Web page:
Don't be afraid of all the steps in this recipe, they are detailed and descriptive but you will really only need to read them the first time! For a pictorial description see the Artisan Bread website.
Go here for more variations on the basic bread including pizza dough, whole-wheat sandwich bread, sticky caramel pecan rolls, naan and dinner rolls.

3 cups lukewarm water (+1/4 C if using bread flour)
4 1/2 tsp granulated yeast ( you can use any kind of yeast including: instant, rapid rise, bread machine, active dry) You can also decrease the amount of yeast in the recipe by following the directions here. Or you can bake with a sour dough starter, see instructions here.
4 1/2 tsp coarse salt or less table salt (use less salt to suit your taste or eliminate it all together)
6 1/2 cups (900g) unbleached plain flour

  1. In a 6 L bowl or lidded container, mix water, yeast, salt and flour and stir until all of the flour is incorporated into the dough, it will be a wet rough dough.
  2. Rest the lid on the container, but do not snap it shut, you want the gases from the yeast to escape. Allow the dough to sit at room temperature for 2 hours to rise. When you first mix the dough it will not occupy much of the container. But, after the initial 2 hour rise it will pretty much fill it. DO NOT PUNCH DOWN THE DOUGH! Just let it settle by itself.
  3. The dough will be flat on the top and some of the bubbles may even appear to be popping. (If you intend to refrigerate the dough after this stage it can be placed in the refrigerator even if the dough is not perfectly flat. The yeast will continue to work even in the refrigerator.) The dough can be used right after the initial 2 hour rise, but it is much easier to handle when it is chilled. It is intended for refrigeration and use over the next two weeks, ready for you anytime. The flavour will deepen over that time, developing sourdough characteristics.
  4. The next day when you pull the dough out of the refrigerator you will notice that it has collapsed and this is totally normal for our dough. It will never rise up again in the container.
  5. Dust the surface of the dough with a little flour, just enough to prevent it from sticking to your hands when you reach in to pull a piece out.
  6. You should notice that the dough has a lot of stretch once it has rested. (If your dough breaks off instead of stretching like this your dough is probably too dry and you can just add a few tablespoons of water and let it sit again until the dough absorbs the additional water.)
  7. Cut off a 450g piece of dough using scissors and form it into a ball. Place the ball on a floured sheet of baking paper. Let the dough rest for at least 40 minutes, (or even up to 90 minutes, this will give you a more open hole structure in the interior of the loaf). You will notice that the loaf does not rise much during this rest, in fact it may just spread sideways, this is normal for our dough.
  8. Preheat the oven to 230 C degrees with a baking or pizza stone or cast iron pizza pan on the centre rack, with a metal roasting tray on the bottom (never use a glass vessel for this or it will shatter), which will be used to produce steam. (The tray needs to be at least 4 or 5 inches away from your stone to prevent it from cracking.)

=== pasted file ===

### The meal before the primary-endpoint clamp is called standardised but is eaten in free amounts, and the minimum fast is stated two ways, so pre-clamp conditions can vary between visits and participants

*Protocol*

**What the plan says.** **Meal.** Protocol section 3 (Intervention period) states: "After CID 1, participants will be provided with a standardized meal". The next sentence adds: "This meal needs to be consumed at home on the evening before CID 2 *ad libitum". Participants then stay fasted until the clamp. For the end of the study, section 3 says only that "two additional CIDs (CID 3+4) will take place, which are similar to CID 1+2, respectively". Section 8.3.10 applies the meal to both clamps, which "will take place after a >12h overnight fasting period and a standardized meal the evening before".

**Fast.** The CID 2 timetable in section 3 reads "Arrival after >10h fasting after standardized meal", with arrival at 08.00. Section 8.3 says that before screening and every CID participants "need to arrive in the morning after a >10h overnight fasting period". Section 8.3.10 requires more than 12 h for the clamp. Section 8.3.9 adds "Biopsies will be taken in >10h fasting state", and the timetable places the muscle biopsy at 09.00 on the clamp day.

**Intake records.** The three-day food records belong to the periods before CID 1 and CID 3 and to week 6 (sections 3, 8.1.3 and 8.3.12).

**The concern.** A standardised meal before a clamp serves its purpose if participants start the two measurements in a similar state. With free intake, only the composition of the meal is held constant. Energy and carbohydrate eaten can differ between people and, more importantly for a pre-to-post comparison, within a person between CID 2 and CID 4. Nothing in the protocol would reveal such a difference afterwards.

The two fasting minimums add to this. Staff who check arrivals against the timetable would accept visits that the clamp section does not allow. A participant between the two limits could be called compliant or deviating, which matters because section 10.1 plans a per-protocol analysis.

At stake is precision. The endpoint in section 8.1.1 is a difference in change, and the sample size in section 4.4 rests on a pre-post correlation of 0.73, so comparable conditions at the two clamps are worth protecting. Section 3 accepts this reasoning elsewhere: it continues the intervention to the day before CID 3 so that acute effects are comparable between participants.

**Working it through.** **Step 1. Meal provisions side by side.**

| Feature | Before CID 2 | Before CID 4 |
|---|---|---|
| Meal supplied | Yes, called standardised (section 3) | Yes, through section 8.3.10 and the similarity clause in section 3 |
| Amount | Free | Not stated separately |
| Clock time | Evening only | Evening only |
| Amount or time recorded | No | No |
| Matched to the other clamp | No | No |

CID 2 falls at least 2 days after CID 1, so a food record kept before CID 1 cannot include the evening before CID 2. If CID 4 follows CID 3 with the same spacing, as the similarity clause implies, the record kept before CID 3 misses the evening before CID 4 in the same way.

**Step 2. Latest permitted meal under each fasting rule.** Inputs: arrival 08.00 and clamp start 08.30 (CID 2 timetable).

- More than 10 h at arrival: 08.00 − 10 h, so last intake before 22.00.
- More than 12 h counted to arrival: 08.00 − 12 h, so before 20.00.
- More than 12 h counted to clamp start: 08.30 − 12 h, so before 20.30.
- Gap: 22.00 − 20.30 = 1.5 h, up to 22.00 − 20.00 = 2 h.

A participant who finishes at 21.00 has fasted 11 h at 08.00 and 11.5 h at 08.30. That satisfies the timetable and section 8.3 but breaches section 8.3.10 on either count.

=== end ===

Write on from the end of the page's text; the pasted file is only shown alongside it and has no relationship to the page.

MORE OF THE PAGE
9. Cut the loaf with 1/4-inch slashes using a serrated knife. (If your slashes are too shallow you will end up with an oddly shaped loaf and also prevent it from splitting on the bottom.) I forgot to do this!
  10. Slide the loaf into the oven onto the preheated stone (the one I’m using is the cast iron) and add a cup of hot water to the roasting tray. Bake the bread for 30-35 minutes or until a deep brown colour.
  11. If you used baking paper you will want to remove it after about 20minutes to crisp up the bottom crust. Continue baking the loaf directly on the stone for the last 10 minutes.
  12. Allow the loaf to cool on a rack until it is room temperature.

This makes a large pot of soup. You can make it with whatever vegies you have on hand, but I have included my favourites in the recipe. We love chorizo sausage in the soup (the kids don't eat it) but if you would prefer you could buy a small piece of beef, cook it in the soup then chop/shred it and add back in, this is what my Mum used to do.

1 chorizo, diced
1 tbsp olive oil
1 onion
1 leek, chopped (optional)
3 sticks celery
1 carrot
2 cloves garlic, finely chopped
handful fresh herbs eg. parsley, thyme, sage, marjoram, oregano; chopped
4 bacon rashes, chopped
½ C red wine (if you have any open)
2 L stock, chicken or beef
800g tin tomatoes, chopped
1 parmesan rind (if you have one)
2 zucchini, diced
½ cauliflower, cut into small florets
½ bunch silverbeet, stems removed and shredded
handful soup pasta or spaghetti, broken into 1 in pieces
handful basil leaves, chopped
parmesan, grated

Heat a drop of oil in large saucepan or stockpot. Fry chorizo until golden, turning to cook all sides, set aside.

Heat remaining oil, cook onion, leek, celery, carrot, garlic, herbs and bacon over low heat until soft, at least 10 minutes. Turn up the heat and add red wine and allow to sizzle. Add stock, tomatoes, parmesan, zucchini and cauliflower and cook until vegetables are almost cooked. Add silverbeet and pasta and cook until pasta is done.

Serve with basil and parmesan.